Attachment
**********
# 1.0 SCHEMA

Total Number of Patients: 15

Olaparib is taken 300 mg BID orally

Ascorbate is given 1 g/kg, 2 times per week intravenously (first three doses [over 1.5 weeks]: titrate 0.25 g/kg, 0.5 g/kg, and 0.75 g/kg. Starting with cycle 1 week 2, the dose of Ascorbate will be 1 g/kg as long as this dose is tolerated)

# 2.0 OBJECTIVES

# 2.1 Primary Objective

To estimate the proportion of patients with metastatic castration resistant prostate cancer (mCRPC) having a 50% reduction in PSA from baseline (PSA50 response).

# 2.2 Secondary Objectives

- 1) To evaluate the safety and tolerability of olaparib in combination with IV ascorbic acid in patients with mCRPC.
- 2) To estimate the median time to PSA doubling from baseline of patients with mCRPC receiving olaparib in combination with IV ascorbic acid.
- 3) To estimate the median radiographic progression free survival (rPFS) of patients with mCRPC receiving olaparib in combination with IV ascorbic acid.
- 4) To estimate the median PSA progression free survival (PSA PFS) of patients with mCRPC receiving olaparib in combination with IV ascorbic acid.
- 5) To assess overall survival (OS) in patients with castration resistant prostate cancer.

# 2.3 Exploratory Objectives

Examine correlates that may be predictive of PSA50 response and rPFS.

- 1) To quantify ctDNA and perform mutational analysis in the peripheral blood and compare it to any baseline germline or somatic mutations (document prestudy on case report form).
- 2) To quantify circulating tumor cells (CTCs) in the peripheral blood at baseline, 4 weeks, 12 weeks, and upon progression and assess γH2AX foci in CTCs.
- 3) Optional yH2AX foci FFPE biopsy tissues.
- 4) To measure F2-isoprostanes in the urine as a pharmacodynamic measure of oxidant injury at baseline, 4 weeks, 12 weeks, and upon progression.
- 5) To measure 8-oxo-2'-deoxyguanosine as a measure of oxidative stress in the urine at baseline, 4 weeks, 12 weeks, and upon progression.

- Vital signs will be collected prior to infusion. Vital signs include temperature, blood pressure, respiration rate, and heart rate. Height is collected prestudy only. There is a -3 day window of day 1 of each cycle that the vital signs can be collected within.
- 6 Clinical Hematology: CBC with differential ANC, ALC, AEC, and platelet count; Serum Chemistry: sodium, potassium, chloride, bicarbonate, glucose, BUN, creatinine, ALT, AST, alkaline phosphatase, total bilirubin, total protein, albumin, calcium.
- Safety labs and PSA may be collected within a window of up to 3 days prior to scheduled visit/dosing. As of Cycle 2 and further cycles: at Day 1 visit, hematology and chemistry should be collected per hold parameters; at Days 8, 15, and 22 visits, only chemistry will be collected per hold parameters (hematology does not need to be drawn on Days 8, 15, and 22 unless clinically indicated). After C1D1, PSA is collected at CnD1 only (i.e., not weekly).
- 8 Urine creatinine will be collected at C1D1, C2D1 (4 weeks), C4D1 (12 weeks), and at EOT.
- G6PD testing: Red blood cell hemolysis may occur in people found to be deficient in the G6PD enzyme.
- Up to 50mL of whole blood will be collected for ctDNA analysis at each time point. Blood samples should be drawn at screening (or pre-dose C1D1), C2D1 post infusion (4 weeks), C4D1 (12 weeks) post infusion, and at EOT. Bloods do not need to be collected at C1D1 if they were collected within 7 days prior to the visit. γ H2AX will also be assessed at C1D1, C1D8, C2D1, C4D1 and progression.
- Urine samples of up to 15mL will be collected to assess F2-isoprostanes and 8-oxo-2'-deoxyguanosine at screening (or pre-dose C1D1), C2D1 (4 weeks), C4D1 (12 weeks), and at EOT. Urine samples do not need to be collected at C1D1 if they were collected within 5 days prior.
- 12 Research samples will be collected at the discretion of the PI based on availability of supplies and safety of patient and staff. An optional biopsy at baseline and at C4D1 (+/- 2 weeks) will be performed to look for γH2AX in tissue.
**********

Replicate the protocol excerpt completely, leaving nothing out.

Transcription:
# 1.0 SCHEMA

Total Number of Patients: 15

Olaparib is taken 300 mg BID orally

Ascorbate is given 1 g/kg, 2 times per week intravenously (first three doses [over 1.5 weeks]: titrate 0.25 g/kg, 0.5 g/kg, and 0.75 g/kg. Starting with cycle 1 week 2, the dose of Ascorbate will be 1 g/kg as long as this dose is tolerated)

# 2.0 OBJECTIVES

# 2.1 Primary Objective

To estimate the proportion of patients with metastatic castration resistant prostate cancer (mCRPC) having a 50% reduction in PSA from baseline (PSA50 response).

# 2.2 Secondary Objectives

- 1) To evaluate the safety and tolerability of olaparib in combination with IV ascorbic acid in patients with mCRPC.
- 2) To estimate the median time to PSA doubling from baseline of patients with mCRPC receiving olaparib in combination with IV ascorbic acid.
- 3) To estimate the median radiographic progression free survival (rPFS) of patients with mCRPC receiving olaparib in combination with IV ascorbic acid.
- 4) To estimate the median PSA progression free survival (PSA PFS) of patients with mCRPC receiving olaparib in combination with IV ascorbic acid.
- 5) To assess overall survival (OS) in patients with castration resistant prostate cancer.

# 2.3 Exploratory Objectives

Examine correlates that may be predictive of PSA50 response and rPFS.

- 1) To quantify ctDNA and perform mutational analysis in the peripheral blood and compare it to any baseline germline or somatic mutations (document prestudy on case report form).
- 2) To quantify circulating tumor cells (CTCs) in the peripheral blood at baseline, 4 weeks, 12 weeks, and upon progression and assess γH2AX foci in CTCs.
- 3) Optional yH2AX foci FFPE biopsy tissues.
- 4) To measure F2-isoprostanes in the urine as a pharmacodynamic measure of oxidant injury at baseline, 4 weeks, 12 weeks, and upon progression.
- 5) To measure 8-oxo-2'-deoxyguanosine as a measure of oxidative stress in the urine at baseline, 4 weeks, 12 weeks, and upon progression.

- Vital signs will be collected prior to infusion. Vital signs include temperature, blood pressure, respiration rate, and heart rate. Height is collected prestudy only. There is a -3 day window of day 1 of each cycle that the vital signs can be collected within.
- 6 Clinical Hematology: CBC with differential ANC, ALC, AEC, and platelet count; Serum Chemistry: sodium, potassium, chloride, bicarbonate, glucose, BUN, creatinine, ALT, AST, alkaline phosphatase, total bilirubin, total protein, albumin, calcium.
- Safety labs and PSA may be collected within a window of up to 3 days prior to scheduled visit/dosing. As of Cycle 2 and further cycles: at Day 1 visit, hematology and chemistry should be collected per hold parameters; at Days 8, 15, and 22 visits, only chemistry will be collected per hold parameters (hematology does not need to be drawn on Days 8, 15, and 22 unless clinically indicated). After C1D1, PSA is collected at CnD1 only (i.e., not weekly).
- 8 Urine creatinine will be collected at C1D1, C2D1 (4 weeks), C4D1 (12 weeks), and at EOT.
- G6PD testing: Red blood cell hemolysis may occur in people found to be deficient in the G6PD enzyme.
- Up to 50mL of whole blood will be collected for ctDNA analysis at each time point. Blood samples should be drawn at screening (or pre-dose C1D1), C2D1 post infusion (4 weeks), C4D1 (12 weeks) post infusion, and at EOT. Bloods do not need to be collected at C1D1 if they were collected within 7 days prior to the visit. γ H2AX will also be assessed at C1D1, C1D8, C2D1, C4D1 and progression.
- Urine samples of up to 15mL will be collected to assess F2-isoprostanes and 8-oxo-2'-deoxyguanosine at screening (or pre-dose C1D1), C2D1 (4 weeks), C4D1 (12 weeks), and at EOT. Urine samples do not need to be collected at C1D1 if they were collected within 5 days prior.
- 12 Research samples will be collected at the discretion of the PI based on availability of supplies and safety of patient and staff. An optional biopsy at baseline and at C4D1 (+/- 2 weeks) will be performed to look for γH2AX in tissue.